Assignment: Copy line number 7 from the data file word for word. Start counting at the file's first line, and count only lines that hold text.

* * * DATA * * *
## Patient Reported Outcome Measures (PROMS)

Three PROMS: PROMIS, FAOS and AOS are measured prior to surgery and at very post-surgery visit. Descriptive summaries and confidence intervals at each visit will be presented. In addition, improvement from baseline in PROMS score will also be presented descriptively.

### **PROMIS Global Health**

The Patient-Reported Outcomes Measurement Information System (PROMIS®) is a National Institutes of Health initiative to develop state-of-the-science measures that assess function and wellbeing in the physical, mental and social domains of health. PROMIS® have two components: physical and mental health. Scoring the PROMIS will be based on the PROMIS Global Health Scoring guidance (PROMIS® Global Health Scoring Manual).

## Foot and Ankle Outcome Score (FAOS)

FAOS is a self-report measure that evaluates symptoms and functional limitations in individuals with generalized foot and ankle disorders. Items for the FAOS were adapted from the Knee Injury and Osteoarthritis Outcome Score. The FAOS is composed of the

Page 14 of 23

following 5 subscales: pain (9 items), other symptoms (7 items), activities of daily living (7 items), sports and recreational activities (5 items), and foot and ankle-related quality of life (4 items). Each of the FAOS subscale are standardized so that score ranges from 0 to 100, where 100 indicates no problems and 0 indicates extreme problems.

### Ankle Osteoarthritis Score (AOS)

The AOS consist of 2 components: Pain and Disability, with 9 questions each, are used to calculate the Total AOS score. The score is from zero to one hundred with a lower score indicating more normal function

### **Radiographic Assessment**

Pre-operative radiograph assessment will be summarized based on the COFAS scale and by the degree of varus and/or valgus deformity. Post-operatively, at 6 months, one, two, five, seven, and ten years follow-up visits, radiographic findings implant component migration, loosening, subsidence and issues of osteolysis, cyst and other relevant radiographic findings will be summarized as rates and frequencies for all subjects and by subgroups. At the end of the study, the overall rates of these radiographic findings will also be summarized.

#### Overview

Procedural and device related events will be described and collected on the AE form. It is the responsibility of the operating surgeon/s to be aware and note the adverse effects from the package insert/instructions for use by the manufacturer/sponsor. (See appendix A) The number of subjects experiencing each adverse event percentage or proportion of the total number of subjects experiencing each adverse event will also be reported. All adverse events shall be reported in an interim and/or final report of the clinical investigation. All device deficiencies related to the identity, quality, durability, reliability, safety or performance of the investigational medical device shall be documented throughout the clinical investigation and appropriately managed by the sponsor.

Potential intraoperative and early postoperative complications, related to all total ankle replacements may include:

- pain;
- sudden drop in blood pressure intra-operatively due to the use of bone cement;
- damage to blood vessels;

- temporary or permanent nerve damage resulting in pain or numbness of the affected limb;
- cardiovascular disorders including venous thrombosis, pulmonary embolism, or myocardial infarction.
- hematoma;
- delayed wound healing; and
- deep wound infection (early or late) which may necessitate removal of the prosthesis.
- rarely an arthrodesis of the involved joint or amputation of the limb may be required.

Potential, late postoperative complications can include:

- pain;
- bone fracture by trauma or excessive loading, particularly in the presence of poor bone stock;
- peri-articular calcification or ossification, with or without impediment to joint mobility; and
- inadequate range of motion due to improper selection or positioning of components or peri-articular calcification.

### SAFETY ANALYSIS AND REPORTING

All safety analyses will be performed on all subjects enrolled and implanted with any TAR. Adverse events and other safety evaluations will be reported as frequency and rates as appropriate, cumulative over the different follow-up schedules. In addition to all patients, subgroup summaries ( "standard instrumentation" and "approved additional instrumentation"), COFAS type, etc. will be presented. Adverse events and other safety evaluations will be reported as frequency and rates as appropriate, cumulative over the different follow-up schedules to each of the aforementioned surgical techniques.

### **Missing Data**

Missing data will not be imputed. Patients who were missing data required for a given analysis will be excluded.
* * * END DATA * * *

Page 14 of 23